Season
  • All Year Plants will seldom bloom for the entire season as given in the list, but should flower during a period within these parameters.
  • Autumn to Winter Plants will seldom bloom for the entire season as given in the list, but should flower during a period within these parameters.
Colour
  • yellow
  • tan yellow
Growth Rate
  • Moderate Specifying growth rate can be very misleading as there is considerable variation of growth rate depending on type and species of plant, available water, supplementary feeding, mulching and general care, as well as the plants suitability and adaptability to the garden environment.
Plant Uses
  • Accent or Focal Point A plant used to attract the attention because of its colour or form.
  • Attracts bees, butterflies or other insects This plant attracts insects which can be food for birds or other creatures in your garden.
  • Container Trees, shrubs and ornamental species that can adapt to growing in a restricted environment.
  • Filler Either a fast growing tree or shrub used temporarily to fill in an area while the permanent plants grow to a desired size, or a plant used to fill gaps in borders or beds.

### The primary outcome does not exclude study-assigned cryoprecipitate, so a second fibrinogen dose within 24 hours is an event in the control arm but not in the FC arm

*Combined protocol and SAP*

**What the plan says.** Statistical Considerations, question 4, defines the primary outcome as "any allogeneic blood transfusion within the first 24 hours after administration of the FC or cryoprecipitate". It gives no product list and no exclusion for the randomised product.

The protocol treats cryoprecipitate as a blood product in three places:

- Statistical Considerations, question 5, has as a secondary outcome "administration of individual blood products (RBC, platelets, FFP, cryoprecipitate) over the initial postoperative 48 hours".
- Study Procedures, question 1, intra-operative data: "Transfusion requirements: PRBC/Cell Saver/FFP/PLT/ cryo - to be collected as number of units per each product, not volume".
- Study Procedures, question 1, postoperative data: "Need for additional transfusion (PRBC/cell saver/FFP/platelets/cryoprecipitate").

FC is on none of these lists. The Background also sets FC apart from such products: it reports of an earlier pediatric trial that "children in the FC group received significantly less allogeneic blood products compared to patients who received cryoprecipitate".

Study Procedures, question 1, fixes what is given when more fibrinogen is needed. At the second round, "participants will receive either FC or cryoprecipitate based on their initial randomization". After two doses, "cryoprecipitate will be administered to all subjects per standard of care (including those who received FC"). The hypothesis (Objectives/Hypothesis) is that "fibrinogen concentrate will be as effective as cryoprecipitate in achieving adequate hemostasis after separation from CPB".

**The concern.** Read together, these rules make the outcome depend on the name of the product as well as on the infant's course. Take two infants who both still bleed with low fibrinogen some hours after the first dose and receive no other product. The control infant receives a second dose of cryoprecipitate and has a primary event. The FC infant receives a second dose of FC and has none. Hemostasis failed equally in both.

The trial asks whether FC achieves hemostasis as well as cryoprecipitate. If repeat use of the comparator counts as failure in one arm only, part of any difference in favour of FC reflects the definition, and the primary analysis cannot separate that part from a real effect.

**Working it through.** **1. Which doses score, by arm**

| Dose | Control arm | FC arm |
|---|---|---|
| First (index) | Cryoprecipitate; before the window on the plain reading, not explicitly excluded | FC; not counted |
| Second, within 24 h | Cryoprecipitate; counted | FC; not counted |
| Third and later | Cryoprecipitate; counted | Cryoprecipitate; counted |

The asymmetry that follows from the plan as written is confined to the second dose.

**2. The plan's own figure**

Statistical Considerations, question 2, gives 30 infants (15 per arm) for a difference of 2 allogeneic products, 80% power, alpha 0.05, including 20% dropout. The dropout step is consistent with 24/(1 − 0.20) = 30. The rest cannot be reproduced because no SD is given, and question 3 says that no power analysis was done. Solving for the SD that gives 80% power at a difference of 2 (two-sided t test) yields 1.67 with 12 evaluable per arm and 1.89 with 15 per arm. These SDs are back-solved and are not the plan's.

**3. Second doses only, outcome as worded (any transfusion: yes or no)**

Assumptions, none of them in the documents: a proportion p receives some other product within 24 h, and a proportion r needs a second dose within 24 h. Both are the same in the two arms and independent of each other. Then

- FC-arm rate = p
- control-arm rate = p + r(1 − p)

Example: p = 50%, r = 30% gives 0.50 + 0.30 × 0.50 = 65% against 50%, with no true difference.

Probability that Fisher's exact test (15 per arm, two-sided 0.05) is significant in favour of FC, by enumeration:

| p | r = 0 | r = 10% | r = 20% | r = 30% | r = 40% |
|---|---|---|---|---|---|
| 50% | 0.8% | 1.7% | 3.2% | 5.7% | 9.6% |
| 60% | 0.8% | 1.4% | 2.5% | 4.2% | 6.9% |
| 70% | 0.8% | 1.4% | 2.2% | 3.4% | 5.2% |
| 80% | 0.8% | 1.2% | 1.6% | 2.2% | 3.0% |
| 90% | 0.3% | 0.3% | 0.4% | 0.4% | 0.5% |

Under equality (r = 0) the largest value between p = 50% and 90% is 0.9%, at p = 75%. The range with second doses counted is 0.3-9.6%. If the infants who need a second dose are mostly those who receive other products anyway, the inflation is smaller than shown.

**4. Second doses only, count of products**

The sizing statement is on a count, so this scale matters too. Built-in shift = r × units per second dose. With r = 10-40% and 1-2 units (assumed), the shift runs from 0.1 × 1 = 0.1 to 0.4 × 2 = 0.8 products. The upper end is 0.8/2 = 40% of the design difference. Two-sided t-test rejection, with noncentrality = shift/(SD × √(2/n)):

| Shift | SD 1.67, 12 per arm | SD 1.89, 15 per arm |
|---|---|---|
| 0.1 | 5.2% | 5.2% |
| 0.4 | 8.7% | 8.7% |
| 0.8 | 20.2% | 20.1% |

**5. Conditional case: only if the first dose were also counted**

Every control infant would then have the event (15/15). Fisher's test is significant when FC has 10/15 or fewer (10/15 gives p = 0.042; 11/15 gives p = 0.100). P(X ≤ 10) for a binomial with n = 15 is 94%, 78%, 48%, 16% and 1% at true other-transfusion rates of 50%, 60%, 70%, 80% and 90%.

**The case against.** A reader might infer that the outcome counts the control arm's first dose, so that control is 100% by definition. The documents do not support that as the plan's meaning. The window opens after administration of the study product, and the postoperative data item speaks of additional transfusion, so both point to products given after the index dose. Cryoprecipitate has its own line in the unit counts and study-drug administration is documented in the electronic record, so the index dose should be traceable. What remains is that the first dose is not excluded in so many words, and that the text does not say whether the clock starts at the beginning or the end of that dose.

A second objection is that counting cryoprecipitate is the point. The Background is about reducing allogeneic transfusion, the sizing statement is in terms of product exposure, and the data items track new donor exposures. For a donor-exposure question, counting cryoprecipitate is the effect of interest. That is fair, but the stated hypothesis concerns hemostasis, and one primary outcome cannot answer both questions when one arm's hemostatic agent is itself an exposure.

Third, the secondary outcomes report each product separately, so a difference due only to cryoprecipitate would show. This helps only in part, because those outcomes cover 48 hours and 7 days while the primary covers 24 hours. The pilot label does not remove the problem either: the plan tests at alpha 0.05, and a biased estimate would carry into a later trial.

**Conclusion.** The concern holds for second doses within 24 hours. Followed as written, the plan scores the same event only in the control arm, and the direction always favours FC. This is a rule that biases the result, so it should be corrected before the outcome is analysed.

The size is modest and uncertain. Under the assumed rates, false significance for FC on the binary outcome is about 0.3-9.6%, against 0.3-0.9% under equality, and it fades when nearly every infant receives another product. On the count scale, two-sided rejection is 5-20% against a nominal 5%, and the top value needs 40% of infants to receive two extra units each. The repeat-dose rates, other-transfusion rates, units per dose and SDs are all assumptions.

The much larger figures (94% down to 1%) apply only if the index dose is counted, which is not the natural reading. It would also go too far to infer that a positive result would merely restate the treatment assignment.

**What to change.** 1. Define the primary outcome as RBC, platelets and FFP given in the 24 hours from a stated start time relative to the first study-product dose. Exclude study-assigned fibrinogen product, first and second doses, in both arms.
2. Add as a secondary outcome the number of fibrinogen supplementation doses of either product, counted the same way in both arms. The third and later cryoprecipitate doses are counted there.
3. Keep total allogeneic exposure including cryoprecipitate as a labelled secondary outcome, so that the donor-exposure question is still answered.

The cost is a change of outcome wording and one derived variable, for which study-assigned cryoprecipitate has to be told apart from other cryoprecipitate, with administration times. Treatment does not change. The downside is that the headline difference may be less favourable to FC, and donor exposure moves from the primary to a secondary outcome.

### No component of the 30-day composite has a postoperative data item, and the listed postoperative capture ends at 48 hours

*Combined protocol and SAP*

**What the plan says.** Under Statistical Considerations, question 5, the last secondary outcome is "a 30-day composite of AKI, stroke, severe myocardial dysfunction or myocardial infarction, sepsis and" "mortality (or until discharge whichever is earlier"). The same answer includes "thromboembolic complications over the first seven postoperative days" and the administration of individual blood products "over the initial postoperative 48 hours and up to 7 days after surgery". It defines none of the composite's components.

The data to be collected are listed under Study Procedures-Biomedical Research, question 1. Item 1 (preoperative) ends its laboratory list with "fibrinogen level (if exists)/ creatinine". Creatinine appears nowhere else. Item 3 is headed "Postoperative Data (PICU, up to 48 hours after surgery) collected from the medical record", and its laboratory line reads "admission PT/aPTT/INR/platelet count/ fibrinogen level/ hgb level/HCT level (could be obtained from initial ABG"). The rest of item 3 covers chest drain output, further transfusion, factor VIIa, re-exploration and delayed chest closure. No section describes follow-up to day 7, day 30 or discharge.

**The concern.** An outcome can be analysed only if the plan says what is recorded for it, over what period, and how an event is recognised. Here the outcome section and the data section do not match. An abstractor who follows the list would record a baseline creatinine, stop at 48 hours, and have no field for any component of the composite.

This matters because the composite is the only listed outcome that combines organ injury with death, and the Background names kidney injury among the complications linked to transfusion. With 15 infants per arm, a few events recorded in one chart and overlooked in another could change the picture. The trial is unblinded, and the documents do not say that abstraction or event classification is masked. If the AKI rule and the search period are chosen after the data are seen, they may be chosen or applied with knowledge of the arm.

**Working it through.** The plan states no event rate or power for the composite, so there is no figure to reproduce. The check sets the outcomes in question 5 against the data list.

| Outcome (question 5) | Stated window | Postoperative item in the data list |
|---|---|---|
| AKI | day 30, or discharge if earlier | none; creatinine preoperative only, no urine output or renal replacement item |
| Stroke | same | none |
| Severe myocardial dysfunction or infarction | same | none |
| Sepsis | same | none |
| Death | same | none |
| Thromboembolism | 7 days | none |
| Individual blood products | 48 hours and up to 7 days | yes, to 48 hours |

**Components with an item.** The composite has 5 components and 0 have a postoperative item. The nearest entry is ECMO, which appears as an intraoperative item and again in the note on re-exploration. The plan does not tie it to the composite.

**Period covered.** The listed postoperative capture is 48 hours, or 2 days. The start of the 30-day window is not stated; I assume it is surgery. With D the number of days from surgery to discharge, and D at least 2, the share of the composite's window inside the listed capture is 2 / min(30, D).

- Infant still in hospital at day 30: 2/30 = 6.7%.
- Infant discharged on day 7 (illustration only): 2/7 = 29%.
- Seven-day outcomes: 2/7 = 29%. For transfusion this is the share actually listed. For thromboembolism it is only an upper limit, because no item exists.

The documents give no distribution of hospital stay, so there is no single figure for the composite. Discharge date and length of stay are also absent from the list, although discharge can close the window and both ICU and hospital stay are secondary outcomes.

• Pot Plant A plant that needs a protected environment on a patio or indoors.
  • Rock Garden An area constructed of larger rocks, arranged naturally, to emphasise the use of stones as a main element. Generally plants used do not need a lot of care.
  • Suitable for coastal gardens Plants adapted to dry, sandy soil, forceful wind, limited rainfall and intense sunlight.
  • Wild Garden An indigenous garden planted for the benefit of wildlife and birds. Provides food, water, a variety of mini-biomes and no poisonous¬†chemicals are used.
Distribution and Habitat

along the western coast of the Western Province of South Africa, from the Richtersveld to the Cape Peninsula (winter rainfall area), in sandy and rocky places

Planting Suggestions

Pelargonium gibbosum is normally dormant in summer but will grow year round if moderately watered. Their time of maximum growth is autumn to winter, during their natural rainy season. They do best in the ground or a large pot where they can really spread their roots. They need very well drained loam or sandy soil. A little compost and a thin layer of mulch around and below, but not against, the stems can be applied if the soil is very depleted.